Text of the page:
Motor neurone disease milestone: patient trial shows impressive clinical results
Research at a glance:
- The drug CuATSM slowed overall deterioration in MND patients over six months.
- Improvements were seen in lung function and cognition in some patients.
- Decline in motor disability was reduced in treated patients compared to standard-of-care patients.
- Researchers will begin a larger Phase 2 trial to confirm CuATSM’s effectiveness in motor neurone disease.
A new drug developed by scientists at the Florey Institute of Neuroscience, and the School of Chemistry and Bio21 Institute at the University of Melbourne has dramatically improved clinical and cognitive symptoms of motor neurone disease, also called amyotrophic lateral sclerosis.
This is the first human evidence for a disease-modifying drug for motor neurone disease. It is a significant step forward, and we look forward to confirming the positive results in a larger study soon.
Motor neurone disease is a progressive, fatal neurodegenerative disease. Its key hallmark is the death of the brain cells that control muscle movements. This results in muscle weakness and eventually paralysis.
Patients usually die of respiratory failure within three years of diagnosis, and there are no treatments or disease-modifying therapies available.
In this dose-finding trial involving 32 patients, the group given the highest amount of the CuATSM compound showed improved lung function and cognitive ability, compared to the predicted declines observed in standard-of-care patients.
Further, treated patients showed a much slower overall disease progression as measured by a global disability score.
The clinical trial was led by Professor Dominic Rowe at Macquarie University, and Associate Professor Susan Mathers at Calvary Health Care Bethlehem, and sponsored by Collaborative Medicinal Development LLC with support from FightMND.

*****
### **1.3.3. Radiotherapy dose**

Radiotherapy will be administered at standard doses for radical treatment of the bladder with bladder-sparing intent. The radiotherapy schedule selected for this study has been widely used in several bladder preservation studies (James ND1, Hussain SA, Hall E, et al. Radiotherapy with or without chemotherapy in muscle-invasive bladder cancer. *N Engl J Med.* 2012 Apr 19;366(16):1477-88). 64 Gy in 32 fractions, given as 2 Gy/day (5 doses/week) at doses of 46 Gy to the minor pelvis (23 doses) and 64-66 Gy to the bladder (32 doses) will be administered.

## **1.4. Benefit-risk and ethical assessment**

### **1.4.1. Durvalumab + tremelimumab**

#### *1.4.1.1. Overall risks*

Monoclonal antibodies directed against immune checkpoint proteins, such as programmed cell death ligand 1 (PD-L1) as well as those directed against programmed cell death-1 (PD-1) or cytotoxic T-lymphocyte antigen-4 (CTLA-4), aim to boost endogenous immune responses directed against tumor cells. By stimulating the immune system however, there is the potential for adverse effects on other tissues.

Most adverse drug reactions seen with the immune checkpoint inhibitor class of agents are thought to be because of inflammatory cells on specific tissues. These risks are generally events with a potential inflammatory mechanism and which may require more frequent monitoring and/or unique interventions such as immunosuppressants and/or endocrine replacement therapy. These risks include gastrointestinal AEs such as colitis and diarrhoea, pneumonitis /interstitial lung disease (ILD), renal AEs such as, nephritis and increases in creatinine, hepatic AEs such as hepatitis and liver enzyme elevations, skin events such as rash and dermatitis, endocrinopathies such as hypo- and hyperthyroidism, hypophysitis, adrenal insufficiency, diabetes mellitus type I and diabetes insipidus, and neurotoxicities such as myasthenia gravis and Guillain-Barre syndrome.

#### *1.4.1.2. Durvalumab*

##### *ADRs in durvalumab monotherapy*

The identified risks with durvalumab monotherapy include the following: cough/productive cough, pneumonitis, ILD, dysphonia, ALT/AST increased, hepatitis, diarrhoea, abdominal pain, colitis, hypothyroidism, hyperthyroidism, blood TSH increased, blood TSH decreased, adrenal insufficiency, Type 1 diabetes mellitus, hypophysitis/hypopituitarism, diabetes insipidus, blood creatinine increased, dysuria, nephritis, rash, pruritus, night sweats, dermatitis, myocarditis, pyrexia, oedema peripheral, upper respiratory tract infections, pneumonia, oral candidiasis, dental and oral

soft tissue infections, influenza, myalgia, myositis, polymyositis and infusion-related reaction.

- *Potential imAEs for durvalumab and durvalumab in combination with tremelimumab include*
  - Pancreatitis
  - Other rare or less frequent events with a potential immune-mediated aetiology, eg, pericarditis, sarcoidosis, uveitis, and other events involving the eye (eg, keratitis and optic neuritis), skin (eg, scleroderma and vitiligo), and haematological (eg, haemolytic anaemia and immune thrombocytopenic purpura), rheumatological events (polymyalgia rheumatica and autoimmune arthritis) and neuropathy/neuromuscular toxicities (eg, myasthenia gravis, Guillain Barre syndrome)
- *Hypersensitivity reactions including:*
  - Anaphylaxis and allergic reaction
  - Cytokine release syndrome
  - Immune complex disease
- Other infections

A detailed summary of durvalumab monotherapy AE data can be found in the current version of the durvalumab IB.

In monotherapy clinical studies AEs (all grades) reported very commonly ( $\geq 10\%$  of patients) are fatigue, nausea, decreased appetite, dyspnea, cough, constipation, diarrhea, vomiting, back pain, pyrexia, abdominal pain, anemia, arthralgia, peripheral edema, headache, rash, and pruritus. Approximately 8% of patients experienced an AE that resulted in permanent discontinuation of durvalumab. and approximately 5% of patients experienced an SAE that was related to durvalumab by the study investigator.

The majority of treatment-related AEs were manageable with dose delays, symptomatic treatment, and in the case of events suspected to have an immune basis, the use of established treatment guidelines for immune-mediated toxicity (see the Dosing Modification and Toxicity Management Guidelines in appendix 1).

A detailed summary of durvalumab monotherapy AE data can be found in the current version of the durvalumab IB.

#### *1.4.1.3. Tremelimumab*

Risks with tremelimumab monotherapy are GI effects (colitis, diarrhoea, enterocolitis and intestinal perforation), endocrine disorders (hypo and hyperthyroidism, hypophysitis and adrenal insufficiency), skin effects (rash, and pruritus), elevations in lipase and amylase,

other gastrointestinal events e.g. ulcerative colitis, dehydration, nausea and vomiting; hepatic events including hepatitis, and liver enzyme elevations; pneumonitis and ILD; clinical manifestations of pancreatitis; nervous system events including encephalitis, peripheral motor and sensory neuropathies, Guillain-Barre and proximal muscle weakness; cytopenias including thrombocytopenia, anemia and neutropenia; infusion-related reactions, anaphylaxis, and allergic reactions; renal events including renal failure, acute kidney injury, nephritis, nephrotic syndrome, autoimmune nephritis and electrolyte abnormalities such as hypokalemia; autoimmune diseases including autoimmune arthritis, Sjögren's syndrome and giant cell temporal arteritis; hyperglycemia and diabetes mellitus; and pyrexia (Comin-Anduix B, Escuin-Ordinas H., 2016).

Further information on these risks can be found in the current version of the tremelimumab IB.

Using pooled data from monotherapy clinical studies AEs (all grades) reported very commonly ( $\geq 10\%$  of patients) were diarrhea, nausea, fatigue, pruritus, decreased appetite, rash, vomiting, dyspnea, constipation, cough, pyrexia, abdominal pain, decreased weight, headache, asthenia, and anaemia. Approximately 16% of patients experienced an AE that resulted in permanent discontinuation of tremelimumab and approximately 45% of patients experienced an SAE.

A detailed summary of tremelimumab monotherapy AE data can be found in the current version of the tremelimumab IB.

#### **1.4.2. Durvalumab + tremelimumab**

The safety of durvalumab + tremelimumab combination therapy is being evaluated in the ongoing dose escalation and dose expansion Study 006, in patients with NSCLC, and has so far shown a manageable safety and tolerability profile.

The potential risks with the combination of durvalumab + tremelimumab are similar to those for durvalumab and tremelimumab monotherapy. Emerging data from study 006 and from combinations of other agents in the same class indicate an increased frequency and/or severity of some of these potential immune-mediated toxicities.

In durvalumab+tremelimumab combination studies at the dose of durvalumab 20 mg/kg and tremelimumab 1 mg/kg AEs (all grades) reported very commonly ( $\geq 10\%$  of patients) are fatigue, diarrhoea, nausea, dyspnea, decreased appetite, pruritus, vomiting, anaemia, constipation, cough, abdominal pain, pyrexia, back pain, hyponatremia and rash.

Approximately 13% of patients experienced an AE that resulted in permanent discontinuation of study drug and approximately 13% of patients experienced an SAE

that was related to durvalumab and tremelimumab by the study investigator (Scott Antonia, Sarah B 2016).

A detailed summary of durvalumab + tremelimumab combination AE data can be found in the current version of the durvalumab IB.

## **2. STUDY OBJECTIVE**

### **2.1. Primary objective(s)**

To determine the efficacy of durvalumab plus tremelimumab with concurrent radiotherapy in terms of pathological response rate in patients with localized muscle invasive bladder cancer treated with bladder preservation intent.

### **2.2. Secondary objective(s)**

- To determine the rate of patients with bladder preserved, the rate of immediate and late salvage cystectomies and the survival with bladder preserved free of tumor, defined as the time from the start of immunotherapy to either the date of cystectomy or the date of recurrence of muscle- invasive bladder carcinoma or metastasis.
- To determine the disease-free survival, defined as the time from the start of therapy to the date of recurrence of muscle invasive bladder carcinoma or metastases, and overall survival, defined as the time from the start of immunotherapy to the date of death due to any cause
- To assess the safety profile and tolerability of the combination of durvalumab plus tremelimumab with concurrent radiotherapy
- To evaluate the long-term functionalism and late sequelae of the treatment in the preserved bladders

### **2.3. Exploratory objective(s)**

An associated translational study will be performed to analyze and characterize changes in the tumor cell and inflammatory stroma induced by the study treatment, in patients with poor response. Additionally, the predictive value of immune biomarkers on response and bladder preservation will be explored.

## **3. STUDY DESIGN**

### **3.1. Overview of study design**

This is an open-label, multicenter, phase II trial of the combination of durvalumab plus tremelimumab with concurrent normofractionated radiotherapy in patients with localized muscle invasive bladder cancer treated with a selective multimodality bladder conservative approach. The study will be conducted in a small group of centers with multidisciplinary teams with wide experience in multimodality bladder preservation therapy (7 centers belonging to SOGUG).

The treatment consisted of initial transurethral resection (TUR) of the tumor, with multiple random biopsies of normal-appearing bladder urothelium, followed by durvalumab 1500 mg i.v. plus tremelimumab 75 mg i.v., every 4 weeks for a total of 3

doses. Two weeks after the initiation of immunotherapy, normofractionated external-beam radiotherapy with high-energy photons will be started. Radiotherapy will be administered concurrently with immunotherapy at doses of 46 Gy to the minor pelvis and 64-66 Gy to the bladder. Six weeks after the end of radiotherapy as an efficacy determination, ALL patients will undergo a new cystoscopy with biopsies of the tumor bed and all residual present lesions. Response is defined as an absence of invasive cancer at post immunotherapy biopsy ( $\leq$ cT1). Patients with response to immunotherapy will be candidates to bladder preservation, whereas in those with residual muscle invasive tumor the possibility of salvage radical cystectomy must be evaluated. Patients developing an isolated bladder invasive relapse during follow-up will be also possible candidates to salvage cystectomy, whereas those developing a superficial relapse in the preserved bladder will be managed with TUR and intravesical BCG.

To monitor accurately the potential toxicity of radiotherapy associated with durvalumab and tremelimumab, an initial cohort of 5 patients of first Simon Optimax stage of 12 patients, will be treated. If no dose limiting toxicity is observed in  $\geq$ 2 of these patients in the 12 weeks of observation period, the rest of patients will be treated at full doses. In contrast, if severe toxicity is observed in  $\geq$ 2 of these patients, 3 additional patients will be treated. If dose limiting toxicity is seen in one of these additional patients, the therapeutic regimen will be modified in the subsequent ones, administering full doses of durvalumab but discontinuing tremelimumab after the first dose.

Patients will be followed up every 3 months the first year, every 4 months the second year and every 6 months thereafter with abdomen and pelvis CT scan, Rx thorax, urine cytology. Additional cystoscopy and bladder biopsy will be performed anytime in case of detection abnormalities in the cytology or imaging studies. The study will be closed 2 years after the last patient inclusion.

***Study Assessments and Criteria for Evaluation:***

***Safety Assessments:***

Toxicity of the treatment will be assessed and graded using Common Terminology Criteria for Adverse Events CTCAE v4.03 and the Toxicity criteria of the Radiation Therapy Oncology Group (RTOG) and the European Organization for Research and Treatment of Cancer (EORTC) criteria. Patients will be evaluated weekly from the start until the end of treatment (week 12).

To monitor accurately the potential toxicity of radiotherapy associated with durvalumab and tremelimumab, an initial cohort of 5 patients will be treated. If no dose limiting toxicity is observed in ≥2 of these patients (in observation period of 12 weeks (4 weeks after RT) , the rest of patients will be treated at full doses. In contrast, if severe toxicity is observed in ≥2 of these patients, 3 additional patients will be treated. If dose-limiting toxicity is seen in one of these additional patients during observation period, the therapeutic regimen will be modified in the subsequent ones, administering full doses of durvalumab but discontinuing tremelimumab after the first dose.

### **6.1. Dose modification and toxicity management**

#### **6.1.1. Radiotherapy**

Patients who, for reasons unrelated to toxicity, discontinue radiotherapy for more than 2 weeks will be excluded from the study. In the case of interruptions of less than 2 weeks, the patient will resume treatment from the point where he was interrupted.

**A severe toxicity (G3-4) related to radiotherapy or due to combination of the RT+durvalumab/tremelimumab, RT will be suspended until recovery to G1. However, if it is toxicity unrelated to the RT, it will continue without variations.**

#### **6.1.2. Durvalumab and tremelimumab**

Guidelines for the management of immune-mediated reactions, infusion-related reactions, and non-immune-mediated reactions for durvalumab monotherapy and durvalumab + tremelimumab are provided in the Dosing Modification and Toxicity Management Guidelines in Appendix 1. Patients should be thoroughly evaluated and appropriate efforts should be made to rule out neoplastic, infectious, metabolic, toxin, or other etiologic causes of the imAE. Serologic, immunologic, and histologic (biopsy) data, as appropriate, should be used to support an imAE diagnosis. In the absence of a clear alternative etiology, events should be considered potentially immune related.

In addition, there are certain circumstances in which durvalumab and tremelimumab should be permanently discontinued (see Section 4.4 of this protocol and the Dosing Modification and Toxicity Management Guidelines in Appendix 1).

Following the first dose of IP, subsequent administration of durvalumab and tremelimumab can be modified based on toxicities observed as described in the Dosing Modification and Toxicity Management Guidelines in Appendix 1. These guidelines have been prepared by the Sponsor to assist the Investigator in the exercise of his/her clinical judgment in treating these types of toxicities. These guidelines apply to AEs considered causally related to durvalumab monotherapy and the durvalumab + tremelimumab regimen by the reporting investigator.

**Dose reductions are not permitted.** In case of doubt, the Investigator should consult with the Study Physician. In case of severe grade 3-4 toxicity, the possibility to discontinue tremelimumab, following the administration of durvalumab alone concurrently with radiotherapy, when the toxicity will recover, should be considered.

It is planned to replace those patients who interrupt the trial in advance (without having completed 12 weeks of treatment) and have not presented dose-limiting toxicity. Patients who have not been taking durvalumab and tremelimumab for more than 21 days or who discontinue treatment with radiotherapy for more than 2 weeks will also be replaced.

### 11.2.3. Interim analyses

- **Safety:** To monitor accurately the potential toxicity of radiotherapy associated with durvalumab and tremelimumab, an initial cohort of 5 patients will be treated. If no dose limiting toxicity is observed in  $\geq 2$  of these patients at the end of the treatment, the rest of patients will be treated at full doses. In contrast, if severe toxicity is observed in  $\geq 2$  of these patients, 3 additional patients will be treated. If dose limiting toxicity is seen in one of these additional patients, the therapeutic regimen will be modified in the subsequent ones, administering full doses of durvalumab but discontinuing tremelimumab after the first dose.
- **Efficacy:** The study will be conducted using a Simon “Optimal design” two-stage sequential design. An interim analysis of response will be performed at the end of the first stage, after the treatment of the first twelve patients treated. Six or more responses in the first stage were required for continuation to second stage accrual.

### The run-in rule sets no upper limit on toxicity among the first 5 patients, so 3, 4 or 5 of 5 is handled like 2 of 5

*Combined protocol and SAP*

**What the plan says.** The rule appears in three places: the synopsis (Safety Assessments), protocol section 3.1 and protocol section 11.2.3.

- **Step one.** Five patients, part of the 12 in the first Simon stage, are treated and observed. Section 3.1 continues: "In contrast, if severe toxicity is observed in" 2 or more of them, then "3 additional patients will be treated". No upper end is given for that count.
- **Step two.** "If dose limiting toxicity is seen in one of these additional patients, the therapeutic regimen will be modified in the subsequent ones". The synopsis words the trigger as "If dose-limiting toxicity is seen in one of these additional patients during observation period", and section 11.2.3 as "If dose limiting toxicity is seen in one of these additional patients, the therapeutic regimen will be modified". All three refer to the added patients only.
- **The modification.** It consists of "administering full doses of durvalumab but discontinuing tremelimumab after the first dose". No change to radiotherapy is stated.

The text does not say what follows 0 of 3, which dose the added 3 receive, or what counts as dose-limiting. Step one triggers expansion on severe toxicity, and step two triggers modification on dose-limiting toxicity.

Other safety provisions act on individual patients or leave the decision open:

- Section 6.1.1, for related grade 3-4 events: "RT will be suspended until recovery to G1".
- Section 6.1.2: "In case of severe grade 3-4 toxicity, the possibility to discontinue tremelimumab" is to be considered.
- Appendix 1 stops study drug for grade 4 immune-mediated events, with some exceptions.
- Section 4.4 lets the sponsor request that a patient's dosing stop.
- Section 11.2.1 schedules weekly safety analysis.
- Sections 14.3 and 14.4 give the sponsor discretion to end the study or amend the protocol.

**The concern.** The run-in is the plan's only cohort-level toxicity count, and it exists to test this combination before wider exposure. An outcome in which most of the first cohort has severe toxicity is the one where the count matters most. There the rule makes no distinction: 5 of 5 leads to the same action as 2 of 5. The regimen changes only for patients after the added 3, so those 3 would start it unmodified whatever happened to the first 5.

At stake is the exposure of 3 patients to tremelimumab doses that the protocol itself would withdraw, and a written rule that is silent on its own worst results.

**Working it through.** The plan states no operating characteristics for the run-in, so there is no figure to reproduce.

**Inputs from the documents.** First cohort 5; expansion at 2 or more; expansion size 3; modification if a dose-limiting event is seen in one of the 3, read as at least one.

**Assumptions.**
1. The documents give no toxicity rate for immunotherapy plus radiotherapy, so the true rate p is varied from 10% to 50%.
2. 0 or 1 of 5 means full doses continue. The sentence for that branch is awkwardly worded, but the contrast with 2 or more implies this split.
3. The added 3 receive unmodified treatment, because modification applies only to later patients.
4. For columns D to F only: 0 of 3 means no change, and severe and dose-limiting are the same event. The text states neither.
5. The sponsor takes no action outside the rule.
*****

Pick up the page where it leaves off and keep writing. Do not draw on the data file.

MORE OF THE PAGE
The trial is currently being extended to examine the longer-term results.
Professor Ashley Bush, Chief Scientific Officer of Collaborative Medicinal Development and director of the Melbourne Dementia Research Centre, said “This is the first human evidence for a disease-modifying drug for motor neurone disease. It is a significant step forward, and we look forward to confirming the positive results in a larger study soon.”
Associate Professor Kevin Barnham of the Florey, Associate Professor Anthony White at the Queensland Institute of Medical Research, and Professor Paul Donnelly and Associate Professor Peter Crouch from the University of Melbourne, developed and tested CuATSM over a 15-year period.
After showing its therapeutic potential for motor neurone disease in pre-clinical models, the researchers founded a company and licensed the compound to Collaborative Medicinal Developments to take the drug into human studies.
Professor Donnelly said, “It is gratifying to see such promising results made possible by collaborative fundamental research at the interface between chemistry and biology.”
The results were reported at the 29th International Symposium on ALS/MND in Glasgow by Dr Craig Rosenfeld, CEO of Collaborative Medicinal Development.
The researchers plan to begin enrollment for a larger, randomised, placebo-controlled double-blind Phase 2 trial in mid- to late 2019. This trial will test CuATSM’s effectiveness in motor neurone disease / amyotrophic lateral sclerosis in a larger patient sample.
More information on the phase 1 extension trial is available at the ClinicalTrials.gov site
About the Florey:
The Florey Institute of Neuroscience and Mental Health is one of the largest and highly respected brain research centres in the world. Its teams work on a range of serious diseases including stroke, epilepsy, Alzheimer’s, Parkinson’s and motor neurone diseases, depression and addiction. The Florey is a world leader in imaging technology, stroke rehabilitation and large population studies to improve patient care around the world.
About the Bio21 Institute:
The University of Melbourne’s Bio21 Molecular Science and Biotechnology Institute seeks to improve human health and disease and the environment through innovation in molecular life science and biotechnology, driven by collaborative research and dynamic interactions with industry. It is home to more than 700 research scientists, making it one of the largest biotechnology research centres in Australia. The Institute houses major analytical and imaging technology platforms providing world-leading capability to researchers in the Melbourne Biomedical Precinct.
About Collaborative Medicinal Development
CMD is a privately-held biopharmaceutical company developing innovative therapies for neurodegenerative diseases. The Company’s lead drug, CuATSM, was licensed from the University of Melbourne and entered clinical trials in ALS and Parkinson’s disease in 2017 at leading clinical centers in Australia. The CMD team includes Craig Rosenfeld, MD (CEO), Kay Noel, PhD (COO), Ashley Bush, MD, PhD (CSO), and Jim Babcock (Chairman, founder of Cthulhu Ventures LLC, CMD’s founding investor).